but on Intel side there are only 4 real cores with HT off or on (on an i7 920 seems to give an benefit, but on results for the second gen 2600k HT seems less important)

    where as on amd there are 4 cores with each core having 2 FP in them (desktop cpu) issue is the FPs are 10-30% slower then an Phenom cpu clocked at the same speed
    Reply
  • anglesmith - Tuesday, November 15, 2011 - link

    which version of windows 2008 R2 SP1 x64 was used enterprise/datacenter/standard? Reply
  • Lord 666 - Tuesday, November 15, 2011 - link

    People who are purchasing SB-E will be doing similar stuff on workstations. Where are those numbers? Reply
  • Kevin G - Tuesday, November 15, 2011 - link

    Probably waiting in the pipeline for SB-E base Xeons. Socket LGA-2011 based Xeon's are still several months away. Reply
  • Sabresiberian - Tuesday, November 15, 2011 - link

    I'm not so sure I'd fault AMD too much because 95% of the people that their product users, in this case, won't go through the effort of upgrading their software to get a significant performance increase, at least at first. Sometimes, you have to "force" people to get out of their rut and use something that's actually better for them.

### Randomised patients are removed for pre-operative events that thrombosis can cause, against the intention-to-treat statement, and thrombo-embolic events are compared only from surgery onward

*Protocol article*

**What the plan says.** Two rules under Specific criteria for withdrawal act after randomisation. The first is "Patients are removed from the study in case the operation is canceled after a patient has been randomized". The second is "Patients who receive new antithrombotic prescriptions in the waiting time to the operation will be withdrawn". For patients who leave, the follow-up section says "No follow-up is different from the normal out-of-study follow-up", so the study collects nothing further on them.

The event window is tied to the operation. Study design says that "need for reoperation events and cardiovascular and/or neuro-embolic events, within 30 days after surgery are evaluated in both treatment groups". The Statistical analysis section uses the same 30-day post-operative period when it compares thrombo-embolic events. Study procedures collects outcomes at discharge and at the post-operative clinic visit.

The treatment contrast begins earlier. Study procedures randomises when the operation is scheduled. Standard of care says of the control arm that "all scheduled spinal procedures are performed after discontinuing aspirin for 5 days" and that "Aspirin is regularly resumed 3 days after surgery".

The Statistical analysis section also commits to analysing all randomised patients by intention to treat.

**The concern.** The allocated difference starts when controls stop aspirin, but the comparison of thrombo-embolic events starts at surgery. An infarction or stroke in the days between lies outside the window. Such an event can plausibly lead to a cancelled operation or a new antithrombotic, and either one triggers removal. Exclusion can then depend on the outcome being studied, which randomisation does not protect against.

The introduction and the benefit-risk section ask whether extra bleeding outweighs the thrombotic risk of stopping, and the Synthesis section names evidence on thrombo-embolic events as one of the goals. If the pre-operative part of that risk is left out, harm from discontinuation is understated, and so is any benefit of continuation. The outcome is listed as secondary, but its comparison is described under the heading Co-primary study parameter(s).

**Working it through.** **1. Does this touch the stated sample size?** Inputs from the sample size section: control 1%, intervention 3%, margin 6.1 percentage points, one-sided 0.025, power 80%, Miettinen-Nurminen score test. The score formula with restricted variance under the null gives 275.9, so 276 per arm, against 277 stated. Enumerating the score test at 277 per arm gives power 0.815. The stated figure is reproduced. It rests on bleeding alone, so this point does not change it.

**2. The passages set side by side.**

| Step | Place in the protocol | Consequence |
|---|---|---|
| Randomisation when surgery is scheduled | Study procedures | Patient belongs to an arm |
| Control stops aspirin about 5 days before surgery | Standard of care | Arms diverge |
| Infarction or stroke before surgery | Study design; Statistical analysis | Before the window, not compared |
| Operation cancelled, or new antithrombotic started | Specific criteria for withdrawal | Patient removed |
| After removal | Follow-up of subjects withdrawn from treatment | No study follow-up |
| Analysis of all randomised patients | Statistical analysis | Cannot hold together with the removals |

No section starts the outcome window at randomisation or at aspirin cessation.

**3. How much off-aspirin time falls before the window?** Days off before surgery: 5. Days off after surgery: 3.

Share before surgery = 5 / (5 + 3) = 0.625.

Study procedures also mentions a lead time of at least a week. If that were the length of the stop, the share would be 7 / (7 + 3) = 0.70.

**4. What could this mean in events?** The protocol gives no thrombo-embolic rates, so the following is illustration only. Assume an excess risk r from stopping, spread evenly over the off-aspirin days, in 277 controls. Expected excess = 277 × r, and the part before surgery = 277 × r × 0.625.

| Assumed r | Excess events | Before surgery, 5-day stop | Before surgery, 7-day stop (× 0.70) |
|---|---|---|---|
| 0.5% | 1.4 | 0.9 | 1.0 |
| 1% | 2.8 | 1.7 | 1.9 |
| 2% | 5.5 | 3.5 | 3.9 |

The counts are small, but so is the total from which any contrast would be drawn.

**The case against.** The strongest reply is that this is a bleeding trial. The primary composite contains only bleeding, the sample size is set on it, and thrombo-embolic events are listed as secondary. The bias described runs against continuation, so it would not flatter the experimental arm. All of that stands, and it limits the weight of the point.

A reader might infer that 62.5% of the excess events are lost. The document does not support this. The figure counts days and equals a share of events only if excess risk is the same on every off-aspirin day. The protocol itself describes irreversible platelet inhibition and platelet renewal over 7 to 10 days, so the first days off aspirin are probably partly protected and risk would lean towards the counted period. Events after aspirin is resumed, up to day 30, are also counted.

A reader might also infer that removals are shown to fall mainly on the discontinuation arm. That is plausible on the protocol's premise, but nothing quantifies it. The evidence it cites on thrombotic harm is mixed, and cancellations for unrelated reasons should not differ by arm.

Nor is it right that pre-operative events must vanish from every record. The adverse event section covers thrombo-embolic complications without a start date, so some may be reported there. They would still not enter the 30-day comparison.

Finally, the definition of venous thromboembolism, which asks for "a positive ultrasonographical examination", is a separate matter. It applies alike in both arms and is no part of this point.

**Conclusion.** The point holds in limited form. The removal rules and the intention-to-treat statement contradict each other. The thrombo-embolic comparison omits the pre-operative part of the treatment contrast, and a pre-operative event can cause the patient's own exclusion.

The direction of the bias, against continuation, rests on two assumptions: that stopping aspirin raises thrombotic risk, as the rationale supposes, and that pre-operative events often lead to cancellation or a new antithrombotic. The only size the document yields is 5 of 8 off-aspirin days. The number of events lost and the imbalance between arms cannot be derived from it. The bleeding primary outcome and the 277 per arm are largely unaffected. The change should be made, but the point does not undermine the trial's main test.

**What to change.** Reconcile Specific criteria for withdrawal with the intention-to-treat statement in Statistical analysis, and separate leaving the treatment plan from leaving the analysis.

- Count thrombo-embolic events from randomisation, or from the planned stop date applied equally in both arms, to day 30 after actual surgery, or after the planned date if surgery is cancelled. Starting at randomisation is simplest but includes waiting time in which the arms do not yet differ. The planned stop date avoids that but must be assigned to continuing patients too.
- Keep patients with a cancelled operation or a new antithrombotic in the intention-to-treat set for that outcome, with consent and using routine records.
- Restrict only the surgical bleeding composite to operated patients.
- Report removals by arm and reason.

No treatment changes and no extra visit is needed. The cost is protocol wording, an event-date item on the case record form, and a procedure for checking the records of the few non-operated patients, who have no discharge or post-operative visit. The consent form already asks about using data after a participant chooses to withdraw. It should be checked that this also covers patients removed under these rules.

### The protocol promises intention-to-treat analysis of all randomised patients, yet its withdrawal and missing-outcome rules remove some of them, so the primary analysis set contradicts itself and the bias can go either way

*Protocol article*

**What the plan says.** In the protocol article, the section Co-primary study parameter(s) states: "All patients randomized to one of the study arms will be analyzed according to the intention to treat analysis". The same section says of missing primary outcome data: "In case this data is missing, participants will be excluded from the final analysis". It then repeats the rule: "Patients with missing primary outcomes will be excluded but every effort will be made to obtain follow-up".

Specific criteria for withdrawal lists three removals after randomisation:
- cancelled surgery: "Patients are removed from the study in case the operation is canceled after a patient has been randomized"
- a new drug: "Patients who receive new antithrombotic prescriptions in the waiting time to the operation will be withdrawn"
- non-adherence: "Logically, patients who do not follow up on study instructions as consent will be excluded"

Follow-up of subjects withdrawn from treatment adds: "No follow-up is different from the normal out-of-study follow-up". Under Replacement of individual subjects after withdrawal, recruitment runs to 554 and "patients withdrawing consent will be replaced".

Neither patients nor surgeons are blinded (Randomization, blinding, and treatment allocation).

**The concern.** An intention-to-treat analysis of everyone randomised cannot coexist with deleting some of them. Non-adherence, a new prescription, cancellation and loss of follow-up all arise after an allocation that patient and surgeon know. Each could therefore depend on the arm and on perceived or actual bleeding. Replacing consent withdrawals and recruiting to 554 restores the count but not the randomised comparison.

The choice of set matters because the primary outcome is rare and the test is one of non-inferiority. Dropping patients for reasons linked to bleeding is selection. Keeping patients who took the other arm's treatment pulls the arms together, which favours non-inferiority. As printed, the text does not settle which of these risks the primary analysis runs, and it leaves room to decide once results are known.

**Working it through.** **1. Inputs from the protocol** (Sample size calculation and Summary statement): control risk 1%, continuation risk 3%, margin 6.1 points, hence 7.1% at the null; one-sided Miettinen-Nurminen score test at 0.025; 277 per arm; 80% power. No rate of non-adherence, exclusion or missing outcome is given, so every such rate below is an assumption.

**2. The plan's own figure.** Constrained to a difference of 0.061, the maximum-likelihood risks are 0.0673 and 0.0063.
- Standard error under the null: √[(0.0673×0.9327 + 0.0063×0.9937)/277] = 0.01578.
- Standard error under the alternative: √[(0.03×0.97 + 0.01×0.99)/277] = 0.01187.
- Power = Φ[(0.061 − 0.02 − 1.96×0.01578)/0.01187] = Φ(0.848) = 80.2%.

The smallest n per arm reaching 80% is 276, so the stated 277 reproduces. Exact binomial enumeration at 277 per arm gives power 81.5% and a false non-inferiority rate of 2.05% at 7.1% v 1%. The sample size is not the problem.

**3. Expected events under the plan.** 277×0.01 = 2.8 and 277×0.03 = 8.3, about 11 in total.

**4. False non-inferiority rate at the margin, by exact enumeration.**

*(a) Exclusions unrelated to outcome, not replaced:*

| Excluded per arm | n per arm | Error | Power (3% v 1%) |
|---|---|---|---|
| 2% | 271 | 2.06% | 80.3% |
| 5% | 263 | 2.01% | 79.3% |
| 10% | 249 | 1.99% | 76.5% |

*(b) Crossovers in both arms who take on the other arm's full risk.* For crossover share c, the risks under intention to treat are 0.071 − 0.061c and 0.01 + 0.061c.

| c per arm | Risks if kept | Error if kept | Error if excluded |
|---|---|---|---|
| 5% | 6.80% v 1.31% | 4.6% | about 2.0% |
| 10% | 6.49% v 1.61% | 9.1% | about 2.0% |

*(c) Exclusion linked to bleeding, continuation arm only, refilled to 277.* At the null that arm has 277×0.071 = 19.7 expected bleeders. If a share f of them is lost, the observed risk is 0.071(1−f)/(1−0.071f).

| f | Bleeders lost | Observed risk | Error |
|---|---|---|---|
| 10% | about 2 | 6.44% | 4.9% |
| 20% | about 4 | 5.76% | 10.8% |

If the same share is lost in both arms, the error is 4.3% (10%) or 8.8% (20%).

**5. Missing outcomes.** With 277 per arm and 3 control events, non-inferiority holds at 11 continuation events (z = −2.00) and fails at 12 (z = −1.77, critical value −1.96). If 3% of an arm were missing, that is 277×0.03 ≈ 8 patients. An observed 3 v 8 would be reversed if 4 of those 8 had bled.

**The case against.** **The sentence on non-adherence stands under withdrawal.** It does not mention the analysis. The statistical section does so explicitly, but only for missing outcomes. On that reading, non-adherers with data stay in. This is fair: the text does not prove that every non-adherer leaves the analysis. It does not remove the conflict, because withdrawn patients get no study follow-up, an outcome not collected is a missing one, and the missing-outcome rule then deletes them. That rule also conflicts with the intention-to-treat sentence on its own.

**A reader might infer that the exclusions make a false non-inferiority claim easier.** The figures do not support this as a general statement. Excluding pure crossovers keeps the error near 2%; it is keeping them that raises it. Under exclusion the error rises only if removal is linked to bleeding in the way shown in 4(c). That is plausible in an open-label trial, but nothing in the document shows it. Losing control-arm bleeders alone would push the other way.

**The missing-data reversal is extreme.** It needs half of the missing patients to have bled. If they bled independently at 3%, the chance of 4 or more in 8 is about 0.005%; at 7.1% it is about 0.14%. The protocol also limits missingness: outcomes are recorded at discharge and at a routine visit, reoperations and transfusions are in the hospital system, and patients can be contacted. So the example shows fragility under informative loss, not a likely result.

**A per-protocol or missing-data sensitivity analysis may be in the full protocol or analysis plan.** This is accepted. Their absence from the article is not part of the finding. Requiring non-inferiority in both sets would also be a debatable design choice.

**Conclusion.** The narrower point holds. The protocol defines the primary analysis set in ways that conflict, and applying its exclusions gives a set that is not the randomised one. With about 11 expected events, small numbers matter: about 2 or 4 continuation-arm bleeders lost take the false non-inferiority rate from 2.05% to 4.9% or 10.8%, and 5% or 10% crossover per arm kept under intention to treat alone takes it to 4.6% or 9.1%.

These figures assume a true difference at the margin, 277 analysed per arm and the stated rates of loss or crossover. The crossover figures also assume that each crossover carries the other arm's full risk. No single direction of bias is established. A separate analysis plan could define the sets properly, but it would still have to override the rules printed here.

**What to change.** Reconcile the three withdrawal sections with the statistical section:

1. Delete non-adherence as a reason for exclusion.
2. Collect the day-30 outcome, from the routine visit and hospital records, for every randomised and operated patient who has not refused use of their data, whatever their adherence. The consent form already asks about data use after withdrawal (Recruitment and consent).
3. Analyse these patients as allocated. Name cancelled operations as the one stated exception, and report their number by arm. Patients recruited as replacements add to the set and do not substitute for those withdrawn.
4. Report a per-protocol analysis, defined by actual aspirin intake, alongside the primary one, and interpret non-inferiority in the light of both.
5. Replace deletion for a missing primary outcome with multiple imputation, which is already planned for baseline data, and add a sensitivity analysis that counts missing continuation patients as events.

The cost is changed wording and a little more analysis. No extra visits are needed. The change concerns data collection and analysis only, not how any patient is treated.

I freely admit that I don't know much about running business apps; I build gaming computers for personal use. I can't help but think of my Father though, complaining about Vista and Win 7 and how they won't run his old, freeware apps properly. Hey, Dad, get the people that wrote those apps to upgrade them, won't you? It's not Microsoft's fault that they won't bring them up to date.

    Backwards compatibility can be a stone around the neck of progress.

    I've tended to be disappointed in AMD's recent CPU releases as well, but maybe they really do have an eye focused on the future that will bring better things for us all. If that's the case, though, they need to prove it now, and stop releasing biased press reports that don't hold up when these things are benched outside of their labs.

    ;)
    Reply
  • JohanAnandtech - Tuesday, November 15, 2011 - link

    The problem is that a lot of server folks buy new servers to run the current or older software faster. It is a matter of TCO: they have invested a lot of work into getting webapplication x.xx to work optimally with interface y.yy and database zz.z. The vendor wants to offer a service, not a the latest technology. Only if the service gets added value from the newest technology they might consider upgrading.

    And you should tell your dad to run his old software in virtual box :-).
    Reply
  • Sabresiberian - Wednesday, November 16, 2011 - link

    Ah I hadn't thought of it in terms of services, which is obvious now that you say it. Thanks for educating me!

    ;)
    Reply
  • IlllI - Tuesday, November 15, 2011 - link

    amd was shooting to capture 25% of the market? (this was like when the first amd64 chips came out) Reply

Log in

Don't have an account? Sign up now